Science Spotlight

Reprograming macrophages with nanoparticles

From the Stephan Lab, Clinical Research Division

Macrophages are white blood cells that play a large role in immunity, including in the context of cancer. Not all macrophages behave similarly, and they can be influenced towards different sub-types. At one end of the spectrum, M1-like macrophages are pro-inflammatory, anti-tumor cells that defend the body from threats through phagocytosis. On the other extreme are M2-like macrophages that are great at repairing damaged tissue, but their anti-inflammatory phenotype can end up helping tumors progress, metastasize, and resist chemotherapy by suppressing immune recognition of the tumor. Because tumor associated macrophages (TAMs) tend to be M2-like, researchers have previously tried to deplete or activate TAMs in an attempt to halt their pro-tumor activities. However, these attempts often resulted in off-target toxicities because of their effects on other cells. The laboratory of Dr. Matthias Stephan (Clinical Research Division) used nanoparticles that target macrophages and reprogram them from M2-like to M1-like. The results of this study were recently published in the journal Nature Communications.

Because TAMs express high amounts of a mannose receptor, also called CD206, on their surface, the researchers coated the surface of the nanoparticles with Di-mannose. CD206 on the TAMs can bind to the Di-mannose on the nanoparticles and the TAMs can phagocytose the nanoparticles. This way, the nanoparticles target the TAMs and other CD206 expressing cells such as dendritic cells while not affecting other cells. The researchers used cationic polymers in the core of the nanoparticles to surround the center of the nanoparticles, the anionic mRNA, the key to reprogramming TAMs. Once phagocytosed, the nanoparticles release the mRNA into the cells. The cells then transiently express the genes encoded by the mRNA. In this application, the mRNA in the nanoparticles encodes transcription factors that polarize macrophages to the M1-like phenotype. The researchers found that these transcription factors were upregulated in transfected macrophages for five days, after which they returned to baseline levels. 

Nanoparticles target M2 macrophages (left). After the macrophages phagocytose the nanoparticles, the mRNA is released, and the encoded transcription factors are produced (center). These transcription factors reprogram the M2 macrophages to become M1 macrophages with anti-tumor properties (right).
Nanoparticles target M2 macrophages (left). After the macrophages phagocytose the nanoparticles, the mRNA is released, and the encoded transcription factors are produced (center). These transcription factors reprogram the M2 macrophages to become M1 macrophages with anti-tumor properties (right). Image provided by Dr. Fan Zhang

They next tested the nanoparticles in a mouse model of ovarian cancer. In this model, ovarian tumors establish themselves throughout the abdominal cavity. After intraperitoneal administration of the nanoparticles, the researchers found that 40% of the mice cleared the tumors. Using flow cytometry, the investigators found a marked increase in frequency of M1-like macrophages in the peritoneum, while the proportion of M2-like macrophages dropped. They also found lymphocyte migration and infiltration into the tumor cells, suggesting that reprogrammed TAMs recruited the lymphocytes, which may be helpful in eliminating the tumors.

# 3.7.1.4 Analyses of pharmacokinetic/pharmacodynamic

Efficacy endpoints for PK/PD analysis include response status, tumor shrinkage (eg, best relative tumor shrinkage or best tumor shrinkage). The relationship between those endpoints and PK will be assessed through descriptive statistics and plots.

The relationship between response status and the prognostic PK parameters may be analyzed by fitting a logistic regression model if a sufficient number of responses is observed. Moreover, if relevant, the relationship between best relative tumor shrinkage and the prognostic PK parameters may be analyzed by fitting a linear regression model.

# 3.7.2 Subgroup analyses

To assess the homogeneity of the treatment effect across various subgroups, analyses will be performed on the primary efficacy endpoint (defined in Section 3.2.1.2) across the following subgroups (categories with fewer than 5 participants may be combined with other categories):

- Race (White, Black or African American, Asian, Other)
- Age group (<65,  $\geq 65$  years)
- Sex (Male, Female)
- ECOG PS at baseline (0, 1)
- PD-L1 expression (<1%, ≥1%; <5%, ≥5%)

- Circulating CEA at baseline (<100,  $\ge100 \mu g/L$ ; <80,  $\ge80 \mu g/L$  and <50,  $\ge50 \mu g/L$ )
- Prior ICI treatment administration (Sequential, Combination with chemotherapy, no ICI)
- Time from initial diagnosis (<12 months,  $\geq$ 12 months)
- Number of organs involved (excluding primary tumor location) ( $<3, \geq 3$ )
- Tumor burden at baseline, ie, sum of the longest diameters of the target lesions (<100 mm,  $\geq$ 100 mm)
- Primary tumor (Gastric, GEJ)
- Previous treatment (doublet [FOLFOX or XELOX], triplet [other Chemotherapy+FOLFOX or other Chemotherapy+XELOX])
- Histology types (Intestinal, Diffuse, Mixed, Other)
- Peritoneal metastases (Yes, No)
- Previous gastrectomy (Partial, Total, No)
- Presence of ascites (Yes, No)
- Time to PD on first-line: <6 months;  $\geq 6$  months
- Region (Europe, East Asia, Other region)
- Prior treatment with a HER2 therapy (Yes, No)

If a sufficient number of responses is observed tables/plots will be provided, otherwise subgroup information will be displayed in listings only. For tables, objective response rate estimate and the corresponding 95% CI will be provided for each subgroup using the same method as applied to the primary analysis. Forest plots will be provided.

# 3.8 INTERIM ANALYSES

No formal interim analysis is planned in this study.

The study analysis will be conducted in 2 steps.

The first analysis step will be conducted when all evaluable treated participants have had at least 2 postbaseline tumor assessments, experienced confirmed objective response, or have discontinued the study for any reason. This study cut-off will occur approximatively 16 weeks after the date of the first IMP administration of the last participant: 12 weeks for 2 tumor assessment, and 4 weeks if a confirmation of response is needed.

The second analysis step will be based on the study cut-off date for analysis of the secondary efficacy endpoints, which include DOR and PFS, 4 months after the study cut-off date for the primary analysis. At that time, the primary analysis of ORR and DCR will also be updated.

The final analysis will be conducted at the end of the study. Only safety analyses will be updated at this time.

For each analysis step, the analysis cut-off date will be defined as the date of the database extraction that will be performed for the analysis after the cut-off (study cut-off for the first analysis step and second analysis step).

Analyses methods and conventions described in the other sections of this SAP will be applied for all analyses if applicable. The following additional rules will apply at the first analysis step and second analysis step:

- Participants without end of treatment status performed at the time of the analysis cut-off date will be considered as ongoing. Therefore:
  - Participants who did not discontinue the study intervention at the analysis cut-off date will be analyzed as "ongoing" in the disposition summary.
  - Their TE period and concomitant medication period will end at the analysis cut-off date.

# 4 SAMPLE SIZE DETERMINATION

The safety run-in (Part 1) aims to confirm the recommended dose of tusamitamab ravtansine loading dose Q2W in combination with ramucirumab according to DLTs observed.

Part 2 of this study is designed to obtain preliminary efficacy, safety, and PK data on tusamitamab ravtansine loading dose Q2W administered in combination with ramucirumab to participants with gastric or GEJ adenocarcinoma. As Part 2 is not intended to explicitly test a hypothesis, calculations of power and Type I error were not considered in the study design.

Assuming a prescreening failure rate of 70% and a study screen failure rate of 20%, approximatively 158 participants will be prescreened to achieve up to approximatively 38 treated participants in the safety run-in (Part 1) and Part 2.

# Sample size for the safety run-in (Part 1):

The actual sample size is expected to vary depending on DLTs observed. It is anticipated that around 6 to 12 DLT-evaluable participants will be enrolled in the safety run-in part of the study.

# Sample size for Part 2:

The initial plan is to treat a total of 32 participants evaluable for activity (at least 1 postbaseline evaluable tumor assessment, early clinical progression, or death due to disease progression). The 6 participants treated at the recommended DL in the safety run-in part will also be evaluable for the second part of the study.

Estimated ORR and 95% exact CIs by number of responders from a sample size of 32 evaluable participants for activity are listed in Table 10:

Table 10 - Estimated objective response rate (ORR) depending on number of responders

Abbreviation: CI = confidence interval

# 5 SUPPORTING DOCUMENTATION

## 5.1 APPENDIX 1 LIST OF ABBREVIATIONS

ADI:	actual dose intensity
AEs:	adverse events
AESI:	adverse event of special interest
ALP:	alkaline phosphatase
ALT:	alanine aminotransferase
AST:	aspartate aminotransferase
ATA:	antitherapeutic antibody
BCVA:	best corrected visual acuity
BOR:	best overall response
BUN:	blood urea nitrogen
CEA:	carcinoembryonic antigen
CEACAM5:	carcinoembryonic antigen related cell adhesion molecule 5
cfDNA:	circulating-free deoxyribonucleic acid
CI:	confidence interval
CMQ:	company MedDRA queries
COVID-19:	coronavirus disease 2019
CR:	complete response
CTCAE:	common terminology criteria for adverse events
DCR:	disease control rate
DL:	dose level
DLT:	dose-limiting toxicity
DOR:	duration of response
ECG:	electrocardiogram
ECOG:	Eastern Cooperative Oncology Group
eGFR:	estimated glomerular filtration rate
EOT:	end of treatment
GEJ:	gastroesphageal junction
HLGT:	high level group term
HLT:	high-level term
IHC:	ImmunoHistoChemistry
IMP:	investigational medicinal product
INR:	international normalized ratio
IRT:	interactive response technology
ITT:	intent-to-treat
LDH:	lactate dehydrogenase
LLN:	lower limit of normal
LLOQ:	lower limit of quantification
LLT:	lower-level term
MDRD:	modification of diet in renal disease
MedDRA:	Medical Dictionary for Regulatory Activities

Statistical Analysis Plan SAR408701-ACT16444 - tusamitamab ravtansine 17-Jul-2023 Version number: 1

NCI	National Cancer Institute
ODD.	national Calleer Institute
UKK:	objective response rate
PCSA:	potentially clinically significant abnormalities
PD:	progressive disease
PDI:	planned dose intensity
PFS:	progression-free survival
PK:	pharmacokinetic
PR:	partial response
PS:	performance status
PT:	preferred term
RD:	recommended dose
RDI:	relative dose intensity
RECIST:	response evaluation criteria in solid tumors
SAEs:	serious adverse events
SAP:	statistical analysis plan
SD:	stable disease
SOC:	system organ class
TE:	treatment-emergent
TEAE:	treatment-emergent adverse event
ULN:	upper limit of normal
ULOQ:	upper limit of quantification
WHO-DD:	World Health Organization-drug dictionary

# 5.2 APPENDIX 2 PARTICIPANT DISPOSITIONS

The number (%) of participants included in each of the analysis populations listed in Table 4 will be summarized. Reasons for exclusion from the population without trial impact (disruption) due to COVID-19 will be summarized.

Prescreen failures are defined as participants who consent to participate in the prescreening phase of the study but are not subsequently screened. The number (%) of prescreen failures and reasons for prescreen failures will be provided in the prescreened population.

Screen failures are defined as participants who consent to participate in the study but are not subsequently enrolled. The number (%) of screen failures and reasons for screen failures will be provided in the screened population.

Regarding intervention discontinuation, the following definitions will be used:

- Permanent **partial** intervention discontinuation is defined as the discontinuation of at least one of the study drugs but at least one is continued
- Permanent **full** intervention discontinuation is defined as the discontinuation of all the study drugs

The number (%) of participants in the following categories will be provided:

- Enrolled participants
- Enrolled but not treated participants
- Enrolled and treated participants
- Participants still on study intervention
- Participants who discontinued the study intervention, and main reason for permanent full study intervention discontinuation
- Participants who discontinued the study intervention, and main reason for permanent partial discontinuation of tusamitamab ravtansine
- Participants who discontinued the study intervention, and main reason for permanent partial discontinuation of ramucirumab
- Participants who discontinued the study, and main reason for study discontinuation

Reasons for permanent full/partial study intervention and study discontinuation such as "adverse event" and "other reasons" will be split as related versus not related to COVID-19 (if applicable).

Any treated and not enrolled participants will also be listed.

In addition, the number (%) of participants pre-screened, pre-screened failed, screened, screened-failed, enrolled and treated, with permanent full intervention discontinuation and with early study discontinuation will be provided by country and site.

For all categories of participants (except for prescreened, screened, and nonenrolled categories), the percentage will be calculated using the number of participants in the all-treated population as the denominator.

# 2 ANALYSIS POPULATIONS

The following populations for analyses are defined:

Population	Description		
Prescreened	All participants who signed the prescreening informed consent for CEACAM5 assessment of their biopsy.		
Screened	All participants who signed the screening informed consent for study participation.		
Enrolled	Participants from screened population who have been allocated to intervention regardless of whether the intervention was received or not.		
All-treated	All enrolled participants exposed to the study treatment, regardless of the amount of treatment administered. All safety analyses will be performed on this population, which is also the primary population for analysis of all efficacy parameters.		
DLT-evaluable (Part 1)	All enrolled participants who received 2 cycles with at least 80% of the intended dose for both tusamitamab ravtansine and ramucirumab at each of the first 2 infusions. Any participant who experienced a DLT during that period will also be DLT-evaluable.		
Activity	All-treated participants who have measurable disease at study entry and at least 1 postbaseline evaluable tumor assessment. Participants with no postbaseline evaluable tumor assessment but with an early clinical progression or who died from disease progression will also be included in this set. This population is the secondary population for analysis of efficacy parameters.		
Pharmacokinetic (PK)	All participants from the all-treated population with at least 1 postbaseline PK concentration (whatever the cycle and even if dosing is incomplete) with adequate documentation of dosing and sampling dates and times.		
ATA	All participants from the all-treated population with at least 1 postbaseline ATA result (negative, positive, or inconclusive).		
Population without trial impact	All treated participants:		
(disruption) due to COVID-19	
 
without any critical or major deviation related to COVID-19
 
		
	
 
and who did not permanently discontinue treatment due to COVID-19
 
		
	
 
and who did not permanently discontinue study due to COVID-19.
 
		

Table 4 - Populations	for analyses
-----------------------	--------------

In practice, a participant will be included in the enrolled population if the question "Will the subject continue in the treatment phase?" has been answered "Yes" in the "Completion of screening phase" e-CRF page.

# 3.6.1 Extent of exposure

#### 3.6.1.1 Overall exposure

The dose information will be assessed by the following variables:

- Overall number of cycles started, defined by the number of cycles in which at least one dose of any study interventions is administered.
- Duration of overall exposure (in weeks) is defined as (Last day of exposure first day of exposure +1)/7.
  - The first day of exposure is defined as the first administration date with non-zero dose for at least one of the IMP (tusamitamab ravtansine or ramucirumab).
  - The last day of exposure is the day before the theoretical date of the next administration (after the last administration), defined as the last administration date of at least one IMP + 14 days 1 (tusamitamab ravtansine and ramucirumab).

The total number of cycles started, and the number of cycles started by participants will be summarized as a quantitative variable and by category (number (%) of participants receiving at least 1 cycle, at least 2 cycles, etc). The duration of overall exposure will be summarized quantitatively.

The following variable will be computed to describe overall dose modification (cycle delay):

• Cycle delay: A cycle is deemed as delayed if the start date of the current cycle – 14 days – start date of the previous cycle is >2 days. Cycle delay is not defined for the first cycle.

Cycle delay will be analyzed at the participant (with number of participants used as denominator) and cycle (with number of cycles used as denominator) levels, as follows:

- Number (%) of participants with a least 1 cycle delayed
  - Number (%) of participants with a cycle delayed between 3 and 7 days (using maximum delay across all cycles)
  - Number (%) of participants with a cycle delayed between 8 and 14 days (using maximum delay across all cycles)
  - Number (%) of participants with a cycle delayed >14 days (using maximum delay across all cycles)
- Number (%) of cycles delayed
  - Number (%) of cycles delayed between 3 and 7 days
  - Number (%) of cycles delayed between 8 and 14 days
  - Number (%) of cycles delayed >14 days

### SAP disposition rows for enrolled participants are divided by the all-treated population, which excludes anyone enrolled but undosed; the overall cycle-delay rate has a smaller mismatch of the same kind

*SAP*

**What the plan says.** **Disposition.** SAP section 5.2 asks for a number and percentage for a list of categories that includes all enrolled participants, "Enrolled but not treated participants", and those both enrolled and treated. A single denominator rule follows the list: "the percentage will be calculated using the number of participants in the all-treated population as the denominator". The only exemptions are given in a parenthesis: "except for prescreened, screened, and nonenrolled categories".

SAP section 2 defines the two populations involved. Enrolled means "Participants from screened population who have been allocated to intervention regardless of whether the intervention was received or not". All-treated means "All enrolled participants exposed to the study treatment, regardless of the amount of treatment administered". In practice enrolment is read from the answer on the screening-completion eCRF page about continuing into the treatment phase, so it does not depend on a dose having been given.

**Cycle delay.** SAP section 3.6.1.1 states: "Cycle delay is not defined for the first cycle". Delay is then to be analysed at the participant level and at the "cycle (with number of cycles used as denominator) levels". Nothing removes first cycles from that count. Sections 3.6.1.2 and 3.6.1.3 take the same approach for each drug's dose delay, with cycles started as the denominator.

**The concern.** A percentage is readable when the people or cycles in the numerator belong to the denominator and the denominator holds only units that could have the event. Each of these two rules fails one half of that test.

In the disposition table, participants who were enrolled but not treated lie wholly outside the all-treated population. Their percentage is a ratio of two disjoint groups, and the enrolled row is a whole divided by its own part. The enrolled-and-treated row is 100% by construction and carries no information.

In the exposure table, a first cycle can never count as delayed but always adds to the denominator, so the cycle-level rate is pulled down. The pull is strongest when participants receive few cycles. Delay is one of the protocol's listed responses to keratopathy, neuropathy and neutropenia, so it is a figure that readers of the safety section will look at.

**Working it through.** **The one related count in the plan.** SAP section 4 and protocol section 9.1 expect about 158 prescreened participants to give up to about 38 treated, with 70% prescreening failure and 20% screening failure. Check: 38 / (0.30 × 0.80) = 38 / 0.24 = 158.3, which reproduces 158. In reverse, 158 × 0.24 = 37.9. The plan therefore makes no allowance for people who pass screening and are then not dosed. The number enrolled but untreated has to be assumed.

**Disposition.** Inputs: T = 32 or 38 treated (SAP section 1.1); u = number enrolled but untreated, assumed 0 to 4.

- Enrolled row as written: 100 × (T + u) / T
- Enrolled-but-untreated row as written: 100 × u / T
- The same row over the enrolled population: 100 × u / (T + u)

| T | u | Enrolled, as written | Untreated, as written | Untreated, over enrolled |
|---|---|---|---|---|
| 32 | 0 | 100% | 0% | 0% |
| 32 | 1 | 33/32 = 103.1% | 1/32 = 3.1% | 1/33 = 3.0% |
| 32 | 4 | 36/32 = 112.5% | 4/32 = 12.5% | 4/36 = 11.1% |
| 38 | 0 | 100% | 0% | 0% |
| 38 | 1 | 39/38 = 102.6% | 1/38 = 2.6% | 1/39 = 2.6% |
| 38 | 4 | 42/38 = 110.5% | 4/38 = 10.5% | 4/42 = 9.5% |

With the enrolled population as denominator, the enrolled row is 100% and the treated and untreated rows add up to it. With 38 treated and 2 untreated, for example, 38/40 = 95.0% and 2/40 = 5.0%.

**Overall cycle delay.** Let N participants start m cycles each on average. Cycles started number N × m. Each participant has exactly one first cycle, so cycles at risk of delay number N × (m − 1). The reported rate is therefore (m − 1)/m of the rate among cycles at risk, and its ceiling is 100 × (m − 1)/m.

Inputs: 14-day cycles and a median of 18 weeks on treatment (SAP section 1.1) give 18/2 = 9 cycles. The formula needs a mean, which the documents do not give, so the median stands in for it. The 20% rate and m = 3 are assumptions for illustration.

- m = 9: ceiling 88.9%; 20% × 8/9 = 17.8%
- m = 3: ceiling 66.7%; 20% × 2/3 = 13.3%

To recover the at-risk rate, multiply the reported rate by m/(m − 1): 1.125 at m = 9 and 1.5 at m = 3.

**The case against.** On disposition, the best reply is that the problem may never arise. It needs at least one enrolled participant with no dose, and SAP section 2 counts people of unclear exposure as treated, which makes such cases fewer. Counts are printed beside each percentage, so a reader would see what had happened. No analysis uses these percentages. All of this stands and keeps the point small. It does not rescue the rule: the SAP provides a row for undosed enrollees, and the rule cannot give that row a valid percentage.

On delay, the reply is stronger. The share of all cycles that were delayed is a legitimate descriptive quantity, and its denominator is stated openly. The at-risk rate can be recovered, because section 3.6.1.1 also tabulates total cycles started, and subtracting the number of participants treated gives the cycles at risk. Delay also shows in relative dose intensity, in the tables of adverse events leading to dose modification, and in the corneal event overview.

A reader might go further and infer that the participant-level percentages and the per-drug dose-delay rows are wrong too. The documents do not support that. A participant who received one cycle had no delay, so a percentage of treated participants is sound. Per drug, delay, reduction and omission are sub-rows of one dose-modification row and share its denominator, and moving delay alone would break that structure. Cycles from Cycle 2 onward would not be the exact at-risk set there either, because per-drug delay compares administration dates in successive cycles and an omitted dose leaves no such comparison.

In untreated cancer, monocytes and macrophages can help establish metastases. The authors investigated whether the nanoparticles that reprogram macrophages can aid in the treatment of metastatic tumors. They tested the nanoparticles in a mouse model of melanoma where metastases have disseminated systemically. The authors found that mice treated with nanoparticles had reduced metastases and tumor burden in the lungs, and improved survival.

Encouragingly, the authors found that these treatments indicated the targeted nanoparticles were safe in these models at the doses they used. They noted only minor increases in serum cytokines in these experiments, normal liver and kidney function, and no evidence of off-target toxicity. “This immunotherapy could enable physicians to obviate suppressive tumors while avoiding systemic treatments that disrupt immune homeostasis,” said Dr. Fan Zhang, the lead author on the paper and post-doctoral research fellow in the Stephan lab. The Stephan lab will next work with the Nanotechnology Characterization Laboratory at the National Cancer Institute in preparation for a first-in-human clinical trial to test the nanoparticles in chemo-resistant ovarian carcinoma patients.

This work was supported by the Bezos Family Foundation, the Experimental Histopathology Shared Resource of the Fred Hutchinson/UW Cancer Consortium, the National Science Foundation, the American Cancer Society, and the American Brain Tumor Association.

Fred Hutch/UW Cancer Consortium members Drs. Eric Holland and Matthias Stephan contributed to this research.

Zhang F, Parayath NN, Ene CI, Stephan SB, Koehne AL, Coon ME, Holland EC, Stephan MT. Genetic programming of macrophages to perform anti-tumor functions using targeted mRNA nanocarriers. Nat Commun. 2019 Sep 3;10(1):3974. doi: 10.1038/s41467-019-11911-5. 

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